Database indexing

Database Indexing allows us to cut down the number of rows/records that need to be examined when a select query with a where clause is executed.

When a select query with a where clause is executed, every single row is checked to see if the query match the condition. This effectively means that the entire table will have to be scanned (known as the full table scan).

Without Indexing

An index is a data structure that stores the values for a certain specific column of a table and helps us avoid a full table scan. If the table is not indexed, the query will likely not recognize that the row order is optimized, so the query should search the rows linearly. That is, the query must search every row to find a row that matches the criteria. As you can imagine, this can take a long time. Examining every row is not very efficient.

This will take more and more time as the size of the table grows. With the sophistication of data, what can eventually happen is that a table with 1 billion rows is joined with another table with 1 billion rows. The query should spend twice as much time searching twice as many rows.

How can we imporve

If the database tables are in order, we can make search more efficiently without looking up all the records. For example, we are finding a user whose age is 18. If the age column is sorted , we can skip the records of age starting from 18.

In reality, the database table does not sort itself every time the query condition changes to optimize query performance. This is unrealistic. In reality, the index creates the data structure in the database. The data structure type is very likely to be a B-tree. There are many advantages of B-trees, but the main advantage of our purpose is that they are sortable and makes the search more efficiently.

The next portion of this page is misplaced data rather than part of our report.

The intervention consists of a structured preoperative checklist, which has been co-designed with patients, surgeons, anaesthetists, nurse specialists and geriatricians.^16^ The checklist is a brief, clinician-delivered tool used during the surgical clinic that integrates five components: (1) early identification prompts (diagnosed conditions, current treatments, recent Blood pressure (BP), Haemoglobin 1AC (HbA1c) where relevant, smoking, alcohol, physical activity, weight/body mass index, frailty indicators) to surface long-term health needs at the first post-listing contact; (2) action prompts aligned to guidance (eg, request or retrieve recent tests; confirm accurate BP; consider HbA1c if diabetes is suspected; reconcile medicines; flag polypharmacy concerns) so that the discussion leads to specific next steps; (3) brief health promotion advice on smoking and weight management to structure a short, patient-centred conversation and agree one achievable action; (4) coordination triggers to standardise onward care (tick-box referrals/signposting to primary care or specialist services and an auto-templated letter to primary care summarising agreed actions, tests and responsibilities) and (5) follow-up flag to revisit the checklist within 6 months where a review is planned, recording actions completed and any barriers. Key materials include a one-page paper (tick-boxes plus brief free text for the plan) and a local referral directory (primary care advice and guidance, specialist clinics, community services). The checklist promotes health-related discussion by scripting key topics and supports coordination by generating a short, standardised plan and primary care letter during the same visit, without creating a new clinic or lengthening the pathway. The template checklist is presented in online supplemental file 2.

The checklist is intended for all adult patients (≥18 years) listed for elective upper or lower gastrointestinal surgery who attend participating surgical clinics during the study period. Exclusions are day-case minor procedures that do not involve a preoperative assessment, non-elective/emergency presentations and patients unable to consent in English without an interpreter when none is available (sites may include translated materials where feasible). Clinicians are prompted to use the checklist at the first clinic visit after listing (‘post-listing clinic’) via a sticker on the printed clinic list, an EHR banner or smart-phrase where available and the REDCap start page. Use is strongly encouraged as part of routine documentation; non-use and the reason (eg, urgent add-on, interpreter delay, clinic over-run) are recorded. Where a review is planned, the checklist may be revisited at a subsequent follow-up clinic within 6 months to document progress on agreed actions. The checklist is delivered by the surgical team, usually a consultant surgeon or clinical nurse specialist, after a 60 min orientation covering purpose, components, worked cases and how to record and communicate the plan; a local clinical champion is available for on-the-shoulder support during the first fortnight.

How it works

Database indexes will also store pointers which are simply reference information for the location of the additional information in memory. So to be summarized, it creates a structure with the key of indexed column and the value of pointers which reference the actual database record. When a conditional query runs, it looks up the sorted index structure according to the data structure (B-Tree in this case), get the pointers and then go for the actual records.

Index cost

There is always something you need to give back if you want something. Index also requires additional memory. The more indexes you add, the more memory will be used. Don’t forget to index only the columns that are frequently queried. Otherwise, indexing each column consumes a huge amount of memory.

Secondly, the write operation will be a bit slower as it needs to create a index each time you add an entry to the table. A similar situation applies to updating or deleting data.

I think this will give you the abstraction knowledge of what database indexing looks like.

By Yuuma




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